Let ‘nature take its course’ if permit denied, councillor says
The Hamilton Conservation Authority will make a last-ditch attempt to satisfy the city’s heritage permit review subcommittee on a plan to lower the crumbling walls of Ancaster’s Hermitage ruins.
If that doesn’t work, at least one authority director is suggesting it may be time to let the remnants of the 19th Century fire-destroyed stone mansion collapse on their own rather than sink more money into the project, budgeted at $144,000 to $194,000.
“They’re ruins. I don’t want to spend the money,” Flamborough councillor Rob Pasuta said.
“I’m to the point, why don’t we just put a 10-foot fence around it, a heavy chain link fence, not even a gate, put it far enough way, pull the props off (the walls) and let nature take its course?”
The plan preserves the ruins’ distinctive arched entranceway but reduces other sections to a height of 1.2 metres or less.
But members of the permit review committee objected in April that a proposal to cap the lowered walls will make them “too pristine.” They also urged the authority to consider staggering heights and saving some window features.
Sandy Bell, manager of design and development, said staff has since offered to vary wall heights a bit more and retain stone edges at the top of the walls in places.
It’s also possible to keep jagged edges on two outbuildings once they’re lowered, he said, but the authority doesn’t have the budget to keep the walls higher on the main building, as some of the committee members want.
“We’re trying to find a spot where both of us can be comfortable,” Bell said. “They maybe don’t have the same concern for dollars as this board does.”
Director Santina Moccio said she’s concerned delays in getting the project underway are putting the public at risk.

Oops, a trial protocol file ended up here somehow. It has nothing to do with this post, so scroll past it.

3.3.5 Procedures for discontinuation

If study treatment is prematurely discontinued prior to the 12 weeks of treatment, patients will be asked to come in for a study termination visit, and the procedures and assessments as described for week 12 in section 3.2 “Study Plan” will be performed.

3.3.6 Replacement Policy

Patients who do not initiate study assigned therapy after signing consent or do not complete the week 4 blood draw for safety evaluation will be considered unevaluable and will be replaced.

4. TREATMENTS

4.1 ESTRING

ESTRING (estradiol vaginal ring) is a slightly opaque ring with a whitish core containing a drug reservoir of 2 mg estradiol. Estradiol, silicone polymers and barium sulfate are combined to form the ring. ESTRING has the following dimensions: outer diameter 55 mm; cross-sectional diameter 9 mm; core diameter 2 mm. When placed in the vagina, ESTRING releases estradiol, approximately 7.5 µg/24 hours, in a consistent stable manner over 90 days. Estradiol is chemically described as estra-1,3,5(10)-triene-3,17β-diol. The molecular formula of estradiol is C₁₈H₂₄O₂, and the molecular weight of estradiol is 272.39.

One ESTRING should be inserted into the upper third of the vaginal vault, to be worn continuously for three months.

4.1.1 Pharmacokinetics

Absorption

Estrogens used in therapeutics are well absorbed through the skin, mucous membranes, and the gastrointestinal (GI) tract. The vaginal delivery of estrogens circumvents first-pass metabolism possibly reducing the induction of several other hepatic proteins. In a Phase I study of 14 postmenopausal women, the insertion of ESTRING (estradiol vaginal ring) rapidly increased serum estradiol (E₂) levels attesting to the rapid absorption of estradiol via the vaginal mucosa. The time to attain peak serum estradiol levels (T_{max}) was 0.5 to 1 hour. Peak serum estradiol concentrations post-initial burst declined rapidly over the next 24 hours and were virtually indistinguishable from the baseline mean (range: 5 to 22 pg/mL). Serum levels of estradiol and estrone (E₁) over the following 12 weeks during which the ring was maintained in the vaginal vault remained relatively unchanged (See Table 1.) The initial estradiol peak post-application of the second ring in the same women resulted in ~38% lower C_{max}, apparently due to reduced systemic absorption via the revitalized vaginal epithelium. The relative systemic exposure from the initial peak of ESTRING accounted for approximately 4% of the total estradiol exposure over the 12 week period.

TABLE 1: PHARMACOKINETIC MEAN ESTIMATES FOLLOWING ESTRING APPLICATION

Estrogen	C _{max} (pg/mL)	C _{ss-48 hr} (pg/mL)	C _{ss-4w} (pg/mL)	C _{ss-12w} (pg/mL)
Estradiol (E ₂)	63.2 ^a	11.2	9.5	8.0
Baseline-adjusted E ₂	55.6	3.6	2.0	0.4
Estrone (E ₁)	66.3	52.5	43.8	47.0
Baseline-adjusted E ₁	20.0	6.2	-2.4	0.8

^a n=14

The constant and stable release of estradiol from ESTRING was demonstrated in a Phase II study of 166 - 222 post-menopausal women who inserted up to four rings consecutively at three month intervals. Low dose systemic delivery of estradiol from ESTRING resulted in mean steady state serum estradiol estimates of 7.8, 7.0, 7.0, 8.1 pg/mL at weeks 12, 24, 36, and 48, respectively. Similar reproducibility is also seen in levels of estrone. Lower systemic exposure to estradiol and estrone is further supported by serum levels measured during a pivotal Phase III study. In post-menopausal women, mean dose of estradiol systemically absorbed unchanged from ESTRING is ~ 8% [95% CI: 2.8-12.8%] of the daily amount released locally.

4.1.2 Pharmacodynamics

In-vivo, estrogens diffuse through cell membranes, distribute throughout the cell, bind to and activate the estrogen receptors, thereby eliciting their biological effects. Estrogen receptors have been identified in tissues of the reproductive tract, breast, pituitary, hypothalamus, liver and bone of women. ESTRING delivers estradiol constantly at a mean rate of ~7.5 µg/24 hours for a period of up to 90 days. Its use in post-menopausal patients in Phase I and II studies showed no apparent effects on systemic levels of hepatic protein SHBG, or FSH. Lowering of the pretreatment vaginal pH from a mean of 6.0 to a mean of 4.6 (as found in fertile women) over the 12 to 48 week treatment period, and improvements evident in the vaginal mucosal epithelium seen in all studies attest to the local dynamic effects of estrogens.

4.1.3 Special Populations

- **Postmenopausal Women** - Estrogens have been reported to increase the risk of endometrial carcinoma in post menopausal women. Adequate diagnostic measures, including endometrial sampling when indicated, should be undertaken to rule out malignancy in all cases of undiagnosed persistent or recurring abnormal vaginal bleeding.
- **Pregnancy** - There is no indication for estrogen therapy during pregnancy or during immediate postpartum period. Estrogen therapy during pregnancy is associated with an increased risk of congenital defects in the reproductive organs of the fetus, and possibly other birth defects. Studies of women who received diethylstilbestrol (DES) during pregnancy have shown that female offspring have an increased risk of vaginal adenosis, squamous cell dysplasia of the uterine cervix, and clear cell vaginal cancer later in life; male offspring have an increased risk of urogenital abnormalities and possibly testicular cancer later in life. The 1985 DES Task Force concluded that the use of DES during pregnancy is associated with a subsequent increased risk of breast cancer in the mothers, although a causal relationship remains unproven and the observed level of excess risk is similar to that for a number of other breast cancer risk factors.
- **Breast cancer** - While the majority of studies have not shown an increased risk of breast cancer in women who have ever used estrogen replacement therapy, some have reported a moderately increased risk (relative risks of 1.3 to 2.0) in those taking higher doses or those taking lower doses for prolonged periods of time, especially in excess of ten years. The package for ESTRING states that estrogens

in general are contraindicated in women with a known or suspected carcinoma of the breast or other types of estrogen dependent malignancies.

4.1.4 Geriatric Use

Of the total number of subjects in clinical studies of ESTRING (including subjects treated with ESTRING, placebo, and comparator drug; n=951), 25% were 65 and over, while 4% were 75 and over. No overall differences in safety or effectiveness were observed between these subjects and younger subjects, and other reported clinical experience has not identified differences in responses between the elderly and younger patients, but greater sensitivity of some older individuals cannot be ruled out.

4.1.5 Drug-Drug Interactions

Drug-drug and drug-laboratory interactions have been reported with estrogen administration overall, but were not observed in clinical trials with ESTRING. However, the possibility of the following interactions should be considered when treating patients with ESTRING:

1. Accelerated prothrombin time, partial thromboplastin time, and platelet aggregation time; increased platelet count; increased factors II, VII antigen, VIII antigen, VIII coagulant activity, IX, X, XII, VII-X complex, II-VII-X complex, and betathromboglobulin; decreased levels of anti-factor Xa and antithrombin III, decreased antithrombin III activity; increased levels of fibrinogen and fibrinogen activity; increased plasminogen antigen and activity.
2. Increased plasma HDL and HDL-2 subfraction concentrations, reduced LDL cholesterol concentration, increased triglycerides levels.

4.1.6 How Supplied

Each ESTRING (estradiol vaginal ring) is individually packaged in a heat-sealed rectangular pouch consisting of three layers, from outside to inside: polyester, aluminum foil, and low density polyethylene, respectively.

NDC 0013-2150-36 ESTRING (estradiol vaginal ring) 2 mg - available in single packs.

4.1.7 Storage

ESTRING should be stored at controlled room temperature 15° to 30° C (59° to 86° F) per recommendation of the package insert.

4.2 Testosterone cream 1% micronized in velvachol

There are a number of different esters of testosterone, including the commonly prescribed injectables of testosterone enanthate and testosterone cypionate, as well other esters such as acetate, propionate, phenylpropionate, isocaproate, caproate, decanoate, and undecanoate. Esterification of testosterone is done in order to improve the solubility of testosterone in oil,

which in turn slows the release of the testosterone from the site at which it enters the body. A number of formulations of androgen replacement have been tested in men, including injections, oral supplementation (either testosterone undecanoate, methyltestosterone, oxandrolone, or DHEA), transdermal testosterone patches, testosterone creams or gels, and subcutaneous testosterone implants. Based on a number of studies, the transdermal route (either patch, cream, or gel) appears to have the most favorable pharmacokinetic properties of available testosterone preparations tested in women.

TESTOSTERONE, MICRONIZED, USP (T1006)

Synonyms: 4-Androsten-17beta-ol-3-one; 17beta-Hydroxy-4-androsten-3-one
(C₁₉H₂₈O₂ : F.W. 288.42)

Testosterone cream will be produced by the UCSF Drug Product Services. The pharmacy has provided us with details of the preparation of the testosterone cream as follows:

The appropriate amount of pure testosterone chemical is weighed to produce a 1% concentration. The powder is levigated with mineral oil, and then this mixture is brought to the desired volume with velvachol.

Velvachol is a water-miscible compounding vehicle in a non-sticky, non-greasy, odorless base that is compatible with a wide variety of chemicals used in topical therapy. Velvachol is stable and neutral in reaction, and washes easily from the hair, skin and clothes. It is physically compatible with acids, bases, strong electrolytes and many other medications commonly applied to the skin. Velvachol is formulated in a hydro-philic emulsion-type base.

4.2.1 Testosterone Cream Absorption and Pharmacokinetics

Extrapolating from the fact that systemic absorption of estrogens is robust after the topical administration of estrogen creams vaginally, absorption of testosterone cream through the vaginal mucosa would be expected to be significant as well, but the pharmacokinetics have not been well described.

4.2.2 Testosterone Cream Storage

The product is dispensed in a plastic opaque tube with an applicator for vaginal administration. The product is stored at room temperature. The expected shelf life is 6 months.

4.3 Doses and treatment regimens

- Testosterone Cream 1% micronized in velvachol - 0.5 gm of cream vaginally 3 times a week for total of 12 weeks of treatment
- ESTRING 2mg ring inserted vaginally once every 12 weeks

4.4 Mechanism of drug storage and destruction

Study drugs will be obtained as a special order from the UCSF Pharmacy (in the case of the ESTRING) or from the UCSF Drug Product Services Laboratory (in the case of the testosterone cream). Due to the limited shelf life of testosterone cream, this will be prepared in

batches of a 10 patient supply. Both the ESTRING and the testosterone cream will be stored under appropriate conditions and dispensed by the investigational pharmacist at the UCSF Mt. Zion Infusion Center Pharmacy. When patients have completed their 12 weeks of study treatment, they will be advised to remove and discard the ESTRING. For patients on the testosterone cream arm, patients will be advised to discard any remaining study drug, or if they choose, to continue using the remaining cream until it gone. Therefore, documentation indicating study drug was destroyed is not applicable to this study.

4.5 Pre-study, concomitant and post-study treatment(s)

While presently fenced, the ruins are a popular spot for ghost enthusiasts and people have posted web images of trespassers atop the walls, which lean precariously in places and require wood bracing to keep them from toppling over.
“My concern is safety,” Moccio said. “The longer this thing is up, the more chance there is for someone to get hurt or worse.”
Authority chair Brian McHattie suggested council may intervene if the two sides can’t agree on the plan, which also needs a permit from the Niagara Escarpment Commission.
The heritage subcommittee next meets on June 24.
“Let’s go back one last time, and it’d be the last time,” McHattie said. “City council may have a role to play should they wish to do so, so that may be an option.”
Built in 1855 as a summer home and hobby farm by George Leith, a wealthy Scottish immigrant, the Hermitage was later owned by his eccentric daughter, Alma, who let barnyard animals wander inside the mansion.
After it was destroyed by fire in 1934, she lived in a one-room cabin built inside the ruins’ walls until her death in 1942. The authority acquired the site 30 years later and successfully applied to have it designated as a heritage property in 1990.